The fourth journal issue of the Society of Asian North American Christian Studies (SANACS) is out. The issue features some very interesting pieces, with contributions from Esther Chung-Kim, Amos Yong, Charlene Jin Lee, Richard Mouw, Miyoung Yoon Hammer, Andrew Sung Park, Annie Tsai, Jeney Park-Hearn, Andrew Lee, and Henry Kuo. During the course of my fieldwork in the San Francisco Bay Area and Metro Vancouver, I heard some of these pieces presented live, and my humble opinion is that some of them will become classics in the field of Asian North American Christian studies.
My small contribution (p. 153-6) is a book review of Jiwu Wang’s (2006) “His Dominion” and the “Yellow Peril”: Protestant Missions to Chinese Immigrants in Canada, 1859-1967. Wang’s general argument is that the racializing attitudes of Protestant missionaries in various Canadian Chinatowns led to the rejection of their Christian message even as it crystallized prevailing ‘Chinese’ cultural frameworks. The book also draws on an extensive array of archival sources, which makes it fairly valuable as a record of sources for further research.
Unfortunately, I also had to pan the book for its theoretical framework. As you will see in the review, Wang’s approach relies a little too much on what he calls ‘sociological conflict theory,’ in which two groups–in his case, the Anglo-Canadian Protestant missionaries and the Chinatown communities–reinforce each other’s cultural frameworks by conflicting with each other. There are two problems that I unfold in this review. The first is that Wang’s idea of what ‘white missionaries’ and ‘Chinese communities’ were is a bit too static, even drawing from traditional Chinese texts to explain ‘Chinese culture’ for these southern Chinese rural migrants. Second, this sociological conflict model fails to take into account the rich literature in Asian Canadian studies that also explores white missionary movements among Chinatown communities in Canada. In other words, while this book bills itself as the first of its kind, it really isn’t, and he really needs to engage the ones that came beforehand.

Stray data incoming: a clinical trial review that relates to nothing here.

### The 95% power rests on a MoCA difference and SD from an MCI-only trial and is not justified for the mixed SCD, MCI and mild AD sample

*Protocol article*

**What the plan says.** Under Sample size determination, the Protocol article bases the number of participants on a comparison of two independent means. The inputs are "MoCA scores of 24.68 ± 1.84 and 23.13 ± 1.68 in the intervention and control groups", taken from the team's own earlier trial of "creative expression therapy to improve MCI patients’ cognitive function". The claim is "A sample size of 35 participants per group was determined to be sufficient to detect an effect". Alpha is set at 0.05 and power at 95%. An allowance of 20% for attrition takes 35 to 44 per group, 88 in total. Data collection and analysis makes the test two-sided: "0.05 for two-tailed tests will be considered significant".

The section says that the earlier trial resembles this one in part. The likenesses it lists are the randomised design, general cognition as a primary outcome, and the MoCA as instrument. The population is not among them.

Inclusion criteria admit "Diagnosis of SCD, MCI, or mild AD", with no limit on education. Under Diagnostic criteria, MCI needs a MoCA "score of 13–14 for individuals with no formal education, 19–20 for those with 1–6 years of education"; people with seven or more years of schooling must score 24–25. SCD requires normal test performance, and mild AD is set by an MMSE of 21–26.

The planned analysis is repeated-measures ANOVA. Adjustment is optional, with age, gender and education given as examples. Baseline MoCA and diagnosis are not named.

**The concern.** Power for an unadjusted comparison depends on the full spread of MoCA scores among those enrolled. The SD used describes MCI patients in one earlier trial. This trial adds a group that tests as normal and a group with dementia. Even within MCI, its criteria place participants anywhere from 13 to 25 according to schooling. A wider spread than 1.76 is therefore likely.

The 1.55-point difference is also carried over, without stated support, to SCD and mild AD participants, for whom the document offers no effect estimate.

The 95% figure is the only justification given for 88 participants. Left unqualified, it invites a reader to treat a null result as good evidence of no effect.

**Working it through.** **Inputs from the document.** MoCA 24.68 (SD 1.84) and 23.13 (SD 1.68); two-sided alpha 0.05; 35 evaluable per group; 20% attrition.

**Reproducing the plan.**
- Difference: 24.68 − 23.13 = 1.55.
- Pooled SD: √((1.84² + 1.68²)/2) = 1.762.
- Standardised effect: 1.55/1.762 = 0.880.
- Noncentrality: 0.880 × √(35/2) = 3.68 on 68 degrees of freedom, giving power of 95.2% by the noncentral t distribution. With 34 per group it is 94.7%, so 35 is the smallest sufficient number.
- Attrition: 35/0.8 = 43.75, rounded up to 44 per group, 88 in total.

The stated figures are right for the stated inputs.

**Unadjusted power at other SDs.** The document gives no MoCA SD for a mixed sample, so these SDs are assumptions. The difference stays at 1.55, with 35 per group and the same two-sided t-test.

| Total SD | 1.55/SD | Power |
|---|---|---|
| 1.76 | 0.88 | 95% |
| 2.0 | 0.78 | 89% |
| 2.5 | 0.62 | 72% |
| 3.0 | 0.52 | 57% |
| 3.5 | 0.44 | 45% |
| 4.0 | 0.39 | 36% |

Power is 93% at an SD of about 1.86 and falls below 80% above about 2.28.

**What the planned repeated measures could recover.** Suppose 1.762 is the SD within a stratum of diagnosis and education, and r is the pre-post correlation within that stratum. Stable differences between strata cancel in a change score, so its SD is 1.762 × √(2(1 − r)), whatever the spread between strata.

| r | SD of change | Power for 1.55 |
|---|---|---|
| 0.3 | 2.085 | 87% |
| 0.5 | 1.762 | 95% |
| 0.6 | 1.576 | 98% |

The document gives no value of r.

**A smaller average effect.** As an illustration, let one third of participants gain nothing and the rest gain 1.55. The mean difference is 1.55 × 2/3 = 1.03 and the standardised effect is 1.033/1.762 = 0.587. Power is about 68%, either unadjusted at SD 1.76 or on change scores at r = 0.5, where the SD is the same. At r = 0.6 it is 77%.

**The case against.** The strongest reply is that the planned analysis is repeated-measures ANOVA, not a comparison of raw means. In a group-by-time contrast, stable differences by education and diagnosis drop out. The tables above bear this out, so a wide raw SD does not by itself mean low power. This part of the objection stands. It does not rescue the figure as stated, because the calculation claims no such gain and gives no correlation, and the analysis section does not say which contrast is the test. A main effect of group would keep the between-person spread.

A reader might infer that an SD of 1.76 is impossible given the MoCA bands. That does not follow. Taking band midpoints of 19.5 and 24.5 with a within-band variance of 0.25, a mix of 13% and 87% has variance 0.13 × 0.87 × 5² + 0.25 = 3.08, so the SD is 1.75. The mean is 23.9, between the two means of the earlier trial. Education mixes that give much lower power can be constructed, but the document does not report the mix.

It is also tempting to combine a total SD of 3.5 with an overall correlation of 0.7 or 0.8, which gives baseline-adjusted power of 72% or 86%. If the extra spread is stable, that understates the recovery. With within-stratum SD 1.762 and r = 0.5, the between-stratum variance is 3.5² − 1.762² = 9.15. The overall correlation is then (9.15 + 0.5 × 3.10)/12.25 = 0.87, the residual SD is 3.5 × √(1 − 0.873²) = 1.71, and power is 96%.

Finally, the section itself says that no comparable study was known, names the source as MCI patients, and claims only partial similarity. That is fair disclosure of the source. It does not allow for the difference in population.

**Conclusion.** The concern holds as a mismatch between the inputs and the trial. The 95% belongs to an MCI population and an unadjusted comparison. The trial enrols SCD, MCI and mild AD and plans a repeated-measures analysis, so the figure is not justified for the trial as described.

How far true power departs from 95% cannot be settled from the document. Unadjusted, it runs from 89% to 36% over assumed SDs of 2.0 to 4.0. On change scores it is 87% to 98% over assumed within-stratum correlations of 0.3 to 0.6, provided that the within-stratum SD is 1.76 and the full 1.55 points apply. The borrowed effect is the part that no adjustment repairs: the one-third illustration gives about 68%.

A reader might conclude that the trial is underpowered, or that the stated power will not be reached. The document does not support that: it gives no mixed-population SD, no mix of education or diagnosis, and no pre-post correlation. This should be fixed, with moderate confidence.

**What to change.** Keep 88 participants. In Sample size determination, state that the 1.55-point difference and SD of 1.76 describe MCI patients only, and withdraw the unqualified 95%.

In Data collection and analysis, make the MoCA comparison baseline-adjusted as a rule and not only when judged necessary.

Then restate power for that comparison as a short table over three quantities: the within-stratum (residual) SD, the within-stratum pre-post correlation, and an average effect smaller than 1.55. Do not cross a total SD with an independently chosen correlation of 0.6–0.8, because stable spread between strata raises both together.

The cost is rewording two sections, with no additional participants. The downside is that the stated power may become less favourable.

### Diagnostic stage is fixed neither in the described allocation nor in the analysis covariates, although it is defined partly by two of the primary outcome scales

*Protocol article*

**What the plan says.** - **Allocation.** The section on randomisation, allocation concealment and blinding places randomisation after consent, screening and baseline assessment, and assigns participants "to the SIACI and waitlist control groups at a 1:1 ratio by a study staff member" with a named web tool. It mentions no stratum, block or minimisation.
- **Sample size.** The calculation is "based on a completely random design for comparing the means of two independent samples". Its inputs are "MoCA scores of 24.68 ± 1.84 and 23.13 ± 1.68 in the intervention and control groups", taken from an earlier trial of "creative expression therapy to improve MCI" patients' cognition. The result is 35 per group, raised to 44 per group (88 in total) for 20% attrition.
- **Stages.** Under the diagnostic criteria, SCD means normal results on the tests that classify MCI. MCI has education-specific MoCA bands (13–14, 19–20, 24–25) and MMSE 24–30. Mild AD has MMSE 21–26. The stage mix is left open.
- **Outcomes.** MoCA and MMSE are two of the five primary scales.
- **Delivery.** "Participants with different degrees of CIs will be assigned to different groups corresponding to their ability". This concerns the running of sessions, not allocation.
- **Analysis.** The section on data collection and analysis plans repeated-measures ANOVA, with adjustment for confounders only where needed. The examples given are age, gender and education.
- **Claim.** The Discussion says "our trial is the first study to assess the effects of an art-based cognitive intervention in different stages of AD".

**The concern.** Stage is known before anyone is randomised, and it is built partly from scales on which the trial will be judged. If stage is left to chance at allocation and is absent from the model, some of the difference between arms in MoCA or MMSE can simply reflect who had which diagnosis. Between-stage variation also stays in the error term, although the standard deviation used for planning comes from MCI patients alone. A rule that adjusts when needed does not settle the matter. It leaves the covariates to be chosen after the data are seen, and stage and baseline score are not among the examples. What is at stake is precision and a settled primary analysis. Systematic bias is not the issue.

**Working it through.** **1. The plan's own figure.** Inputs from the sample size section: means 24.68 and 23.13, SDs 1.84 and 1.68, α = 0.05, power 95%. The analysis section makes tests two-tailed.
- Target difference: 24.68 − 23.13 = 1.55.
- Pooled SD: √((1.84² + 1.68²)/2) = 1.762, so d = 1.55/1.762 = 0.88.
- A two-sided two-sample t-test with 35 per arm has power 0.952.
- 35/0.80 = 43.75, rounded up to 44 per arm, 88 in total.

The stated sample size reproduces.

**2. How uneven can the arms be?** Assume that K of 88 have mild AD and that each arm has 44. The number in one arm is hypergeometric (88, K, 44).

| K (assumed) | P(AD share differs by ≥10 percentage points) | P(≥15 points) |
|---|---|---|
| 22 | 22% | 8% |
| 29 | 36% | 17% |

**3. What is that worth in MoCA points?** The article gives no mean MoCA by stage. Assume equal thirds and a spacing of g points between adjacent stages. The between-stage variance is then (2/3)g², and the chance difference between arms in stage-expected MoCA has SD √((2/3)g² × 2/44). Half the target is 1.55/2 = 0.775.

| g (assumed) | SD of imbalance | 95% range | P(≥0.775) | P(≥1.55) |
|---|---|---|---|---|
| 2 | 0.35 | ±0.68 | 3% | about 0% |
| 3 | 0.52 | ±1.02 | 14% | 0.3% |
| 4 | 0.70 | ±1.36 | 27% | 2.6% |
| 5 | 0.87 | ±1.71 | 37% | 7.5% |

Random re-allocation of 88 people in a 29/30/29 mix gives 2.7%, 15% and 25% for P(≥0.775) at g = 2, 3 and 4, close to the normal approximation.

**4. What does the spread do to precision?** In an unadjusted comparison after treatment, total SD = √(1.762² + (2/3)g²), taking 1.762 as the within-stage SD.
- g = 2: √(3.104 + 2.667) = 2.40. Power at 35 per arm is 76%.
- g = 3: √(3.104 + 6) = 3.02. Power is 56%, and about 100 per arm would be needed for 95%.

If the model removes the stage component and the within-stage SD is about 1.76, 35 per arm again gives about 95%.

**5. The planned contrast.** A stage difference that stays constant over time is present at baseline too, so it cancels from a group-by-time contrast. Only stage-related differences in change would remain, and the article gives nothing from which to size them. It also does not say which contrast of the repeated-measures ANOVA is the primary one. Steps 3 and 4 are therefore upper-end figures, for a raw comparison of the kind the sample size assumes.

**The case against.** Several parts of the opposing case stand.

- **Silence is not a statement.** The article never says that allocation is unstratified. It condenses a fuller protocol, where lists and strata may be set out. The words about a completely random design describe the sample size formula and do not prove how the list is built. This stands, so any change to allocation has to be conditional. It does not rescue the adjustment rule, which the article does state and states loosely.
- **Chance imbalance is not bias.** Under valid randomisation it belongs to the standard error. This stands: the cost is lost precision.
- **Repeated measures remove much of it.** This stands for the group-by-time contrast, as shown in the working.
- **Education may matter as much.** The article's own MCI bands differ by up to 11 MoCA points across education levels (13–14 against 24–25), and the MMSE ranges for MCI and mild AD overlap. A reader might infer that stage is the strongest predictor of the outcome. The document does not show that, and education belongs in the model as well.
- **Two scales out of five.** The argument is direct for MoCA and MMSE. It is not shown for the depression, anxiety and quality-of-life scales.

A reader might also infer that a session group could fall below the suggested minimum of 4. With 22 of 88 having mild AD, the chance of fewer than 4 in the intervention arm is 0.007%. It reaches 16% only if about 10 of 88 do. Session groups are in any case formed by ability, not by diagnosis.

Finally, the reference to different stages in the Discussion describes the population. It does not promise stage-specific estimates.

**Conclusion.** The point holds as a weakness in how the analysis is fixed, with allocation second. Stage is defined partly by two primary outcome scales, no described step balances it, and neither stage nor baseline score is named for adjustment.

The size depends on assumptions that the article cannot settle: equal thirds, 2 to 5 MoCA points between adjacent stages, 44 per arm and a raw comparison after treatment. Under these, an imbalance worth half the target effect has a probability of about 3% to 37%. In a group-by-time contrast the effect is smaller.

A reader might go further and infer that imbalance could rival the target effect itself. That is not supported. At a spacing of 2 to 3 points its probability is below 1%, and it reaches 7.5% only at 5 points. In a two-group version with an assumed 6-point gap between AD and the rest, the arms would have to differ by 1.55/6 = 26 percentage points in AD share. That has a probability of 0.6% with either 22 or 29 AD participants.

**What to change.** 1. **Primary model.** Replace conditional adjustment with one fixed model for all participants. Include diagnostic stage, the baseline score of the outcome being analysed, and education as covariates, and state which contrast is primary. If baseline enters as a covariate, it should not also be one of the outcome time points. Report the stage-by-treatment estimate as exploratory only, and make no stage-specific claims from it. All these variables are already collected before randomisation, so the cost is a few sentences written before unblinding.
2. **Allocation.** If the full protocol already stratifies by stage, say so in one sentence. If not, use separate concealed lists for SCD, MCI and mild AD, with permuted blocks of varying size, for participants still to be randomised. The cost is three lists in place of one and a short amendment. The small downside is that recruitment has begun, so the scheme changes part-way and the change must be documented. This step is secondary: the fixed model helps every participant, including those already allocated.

You’ll find the details of my critique in the review, and you will find articles in the main section of the journal issue that are destined to become classics. My hope is that this issue will begin to fill the hiatus in Asian North American Christian research and will point out ways that one should–and should not!–conduct this kind of research as we develop this field together.